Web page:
What is the food like at sea? This is one of the one-thousand-and-forty-six-point-two-four questions I get and this entry shall attempt to answer it. If food is your problem in this life, then this place is your solution ground. One of the service-hand companies onboard is completely dedicated to cooking, laundry, and – wait for it – cleaning your room and making your bed. I know what you’re thinking: easy life na. Well, the catch is that they try to make life easier because the work is hard. Out here, there are some jobs for which I have an utmost respect for the guys who do them, chief among them being roughnecks or floor men, as they are also called. From the name alone, you should know is not beans; more like three-day-old eba. Very strong!
Like I talked about in Entry 4, there are four meals every 24-hour day, and this service company employs cooks and utility staffs that carry out this duty. Food supplies are brought in via supply vessels. These are ships that make frequent trips to town to load food, equipment, etc. that are needed onboard the rig.
Make I no lie, if you brought your dog here and it fed just from the food being thrashed out here, it will become obese. Let me describe the average breakfast on most rigs at, say, a normal 5-7am meal. There’s eggs, both fried and scrambled, bacon, sausage, cheese, baked beans, pancakes, sardines, bread – which you can put in a toaster and make to your taste – and rice and stew. Some mornings, you get fried plantain and beans or noodles. If you think it ends there, you never see anything. There are different types of cereal, already opened tins of milk, skimmed milk in a packet (if that’s your preference), juice, usually orange or apple, then iced tea, bottled water and a fridge full of an unending supply of plastic soft drinks. The outrageously amazing part of this is that there’s actually no limit to what you can take. But out of courtesy and to avoid looking like you just finished a fifty-five-point-six-four day fasting, most people just asked to be served the barest minimum to retain their home training.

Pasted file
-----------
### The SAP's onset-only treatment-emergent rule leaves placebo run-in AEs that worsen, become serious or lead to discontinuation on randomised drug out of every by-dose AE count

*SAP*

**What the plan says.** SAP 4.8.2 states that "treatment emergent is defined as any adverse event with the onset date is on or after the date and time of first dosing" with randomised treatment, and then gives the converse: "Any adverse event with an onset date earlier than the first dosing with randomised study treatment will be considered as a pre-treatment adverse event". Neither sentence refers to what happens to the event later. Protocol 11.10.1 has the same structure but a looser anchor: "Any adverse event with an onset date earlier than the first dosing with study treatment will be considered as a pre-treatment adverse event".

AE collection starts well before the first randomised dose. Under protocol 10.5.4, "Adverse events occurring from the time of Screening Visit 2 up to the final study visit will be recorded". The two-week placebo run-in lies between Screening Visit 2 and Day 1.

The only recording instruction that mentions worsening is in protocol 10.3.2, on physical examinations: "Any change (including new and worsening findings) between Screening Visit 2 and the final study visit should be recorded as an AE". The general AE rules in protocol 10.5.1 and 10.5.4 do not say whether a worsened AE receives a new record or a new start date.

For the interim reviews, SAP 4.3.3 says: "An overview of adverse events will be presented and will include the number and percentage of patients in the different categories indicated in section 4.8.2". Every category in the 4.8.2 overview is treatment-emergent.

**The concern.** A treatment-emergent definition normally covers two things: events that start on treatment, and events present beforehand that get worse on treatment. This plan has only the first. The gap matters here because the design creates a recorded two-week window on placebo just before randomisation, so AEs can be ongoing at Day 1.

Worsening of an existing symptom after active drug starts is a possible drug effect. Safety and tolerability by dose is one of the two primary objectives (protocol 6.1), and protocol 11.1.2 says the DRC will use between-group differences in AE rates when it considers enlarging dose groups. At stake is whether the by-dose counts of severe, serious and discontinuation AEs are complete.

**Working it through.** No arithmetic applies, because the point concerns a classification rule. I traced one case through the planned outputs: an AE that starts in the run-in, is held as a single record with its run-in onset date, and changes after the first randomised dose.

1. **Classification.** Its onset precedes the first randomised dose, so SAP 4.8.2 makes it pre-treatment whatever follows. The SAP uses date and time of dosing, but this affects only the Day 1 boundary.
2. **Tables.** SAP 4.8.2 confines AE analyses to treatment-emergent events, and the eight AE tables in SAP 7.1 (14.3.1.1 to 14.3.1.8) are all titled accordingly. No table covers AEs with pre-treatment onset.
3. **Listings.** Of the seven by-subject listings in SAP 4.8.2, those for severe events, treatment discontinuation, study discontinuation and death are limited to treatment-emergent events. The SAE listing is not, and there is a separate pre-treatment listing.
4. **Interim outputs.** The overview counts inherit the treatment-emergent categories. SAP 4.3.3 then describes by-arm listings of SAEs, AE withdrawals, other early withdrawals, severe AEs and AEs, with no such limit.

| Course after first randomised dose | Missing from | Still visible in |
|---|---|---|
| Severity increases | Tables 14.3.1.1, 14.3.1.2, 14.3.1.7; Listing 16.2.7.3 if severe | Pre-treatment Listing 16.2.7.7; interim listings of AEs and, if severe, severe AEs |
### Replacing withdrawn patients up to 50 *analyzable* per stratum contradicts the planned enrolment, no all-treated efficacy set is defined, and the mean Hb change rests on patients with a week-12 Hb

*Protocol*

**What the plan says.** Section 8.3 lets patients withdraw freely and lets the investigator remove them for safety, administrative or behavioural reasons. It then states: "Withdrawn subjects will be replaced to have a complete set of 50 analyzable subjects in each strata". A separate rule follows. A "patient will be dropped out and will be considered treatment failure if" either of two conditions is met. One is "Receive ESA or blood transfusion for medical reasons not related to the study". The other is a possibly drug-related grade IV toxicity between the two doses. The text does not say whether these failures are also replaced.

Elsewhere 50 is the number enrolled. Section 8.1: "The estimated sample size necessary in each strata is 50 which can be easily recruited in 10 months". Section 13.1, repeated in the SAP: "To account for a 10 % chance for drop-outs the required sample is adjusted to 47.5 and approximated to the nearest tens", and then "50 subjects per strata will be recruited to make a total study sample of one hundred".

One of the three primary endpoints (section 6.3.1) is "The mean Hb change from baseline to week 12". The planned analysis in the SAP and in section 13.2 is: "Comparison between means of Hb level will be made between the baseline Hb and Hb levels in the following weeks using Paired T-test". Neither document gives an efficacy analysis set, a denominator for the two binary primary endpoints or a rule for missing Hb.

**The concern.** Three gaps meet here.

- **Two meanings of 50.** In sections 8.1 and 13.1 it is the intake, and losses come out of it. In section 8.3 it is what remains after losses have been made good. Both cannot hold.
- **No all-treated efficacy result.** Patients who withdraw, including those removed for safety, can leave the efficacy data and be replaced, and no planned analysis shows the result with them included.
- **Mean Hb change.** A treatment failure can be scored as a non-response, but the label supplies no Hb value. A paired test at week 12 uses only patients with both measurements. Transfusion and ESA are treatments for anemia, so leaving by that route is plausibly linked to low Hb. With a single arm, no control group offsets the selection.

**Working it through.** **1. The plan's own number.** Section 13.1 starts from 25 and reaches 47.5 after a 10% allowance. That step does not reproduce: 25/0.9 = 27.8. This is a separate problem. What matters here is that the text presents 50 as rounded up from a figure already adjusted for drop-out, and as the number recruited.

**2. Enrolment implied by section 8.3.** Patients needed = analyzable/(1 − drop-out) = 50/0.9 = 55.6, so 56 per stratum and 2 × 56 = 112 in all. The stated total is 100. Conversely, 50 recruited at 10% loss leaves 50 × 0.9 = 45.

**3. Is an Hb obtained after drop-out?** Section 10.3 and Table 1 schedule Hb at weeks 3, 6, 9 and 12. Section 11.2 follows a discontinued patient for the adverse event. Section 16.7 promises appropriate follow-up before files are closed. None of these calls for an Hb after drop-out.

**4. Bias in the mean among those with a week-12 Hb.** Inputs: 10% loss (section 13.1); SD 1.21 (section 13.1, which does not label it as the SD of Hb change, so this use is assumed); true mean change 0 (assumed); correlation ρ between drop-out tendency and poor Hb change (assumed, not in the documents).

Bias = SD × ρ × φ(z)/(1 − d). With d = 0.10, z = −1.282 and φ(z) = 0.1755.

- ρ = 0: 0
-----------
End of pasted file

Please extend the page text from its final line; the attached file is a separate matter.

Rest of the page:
I remember the first time I came out here and saw food. I shouted “Okotie!!!” I had actually come on the rig just right before the 11am-1pm meal and I saw one of my many true loves. People who know me very well know that if I was Esau in the Bible, I can only give out my birthright if I get any one of two things: Ewa-agoyin with fresh Agege bread made on that day that the Lord has made, or chicken. And as my roving eyes settled on the heap of true love of everlasting chicken being served, I knew that my prayer that morning before coming out for God to allow only His will to reign in my life was happening. As a JJC, I wanted to be civil and ask for just one chicken lap and rice and stew. But then the person before me took on a Mountain Everest of Eba, Egusi and Ogbono soup mixed (Babes, be careful of guys that mix soup), with almost 2million pieces of healthy-looking Yoruba-cut meat, and 4 pieces of chicken wings and breast. He specifically made sure they gave him the breasts, and my spirit man winked at him in understanding. Immediately, because I shall be the head and not the tail, I said, “Eh sir, you that is serving me, please lezz just add two more laps of chicken. Abeg, because it seems it’s not only me that don’t have training here.”
One baba, probably weaned too early, came here and was drinking so much milk and eating excess food, that he had to be flown back to town because his case of running stomach had passed ‘Be careful’.
Wait, did I forget to add that there’s a baker whose charge is to fill a certain fridge with different types of cake? So, for those I-love-cake ladies, you go chop cake sotay e go begin pursue you for dream. Oh, and most galleys, which is what the place where we eat is called, come equipped with ice cream machines, coffee machines, a salad bar and all sorts of sinful goodness.
For every meal time, there’s a local and expat dish. On some days, you get pizza, burger, hotdogs, sandwich, lasagna and some funny-named meals. Them say one na “chicken ala king” and I didn’t see no crown on the chicken. Is that not yahoo-yahoo at work? You also hear Tandoori chicken, Dirty rice, Beef stroganoff etc. Them plenty! Sundays are for barbecue. It is a day when meat is king. Any type of meat – heck, I’ve even eaten duck meat here. Barbecue isn’t done in the galley but out in the front of the drillship or a chosen place on the rig that’s open air.
In truth is: if you’re not careful and you’re a glutton, there’s the possibility of feeding yourself fat while you’re out here. Although I doubt the chances seriously, because when you chop finish and go out to the work area, you’ll work out every single morsel of eba, semo or laps of chicken that you ate.
The kitchen has a cold room where most of the food is stored. It is entirely possible for some of the meat, fruits and vegetable not to taste as it should because it has been in the cold room for so long.
Oh, and for some reason, drill vessels are not allowed to fish. So we get some bland-tasting fishes too on some days, which is ironic seeing as we are on water.
But the king of meals here are on Christmases and New Year’s Days, if you’re stuck here. (I will dedicate an entry with pictures to what it looks like on those days).
All in all, the rig usually has more than enough food to impress anyone with a large appetite. For me, I am yet to be impressed, because for all they have onboard, they still lack the magic food Ewa-agoyin and fresh Agege, and till the day they can provide that for me to throw back with cold Coke and scream Eureka, I am withdrawing one star and awarding food out here just four out of five. (Yes I’m petty like that.)
My name is Uncle Stephen. And this is my Diary.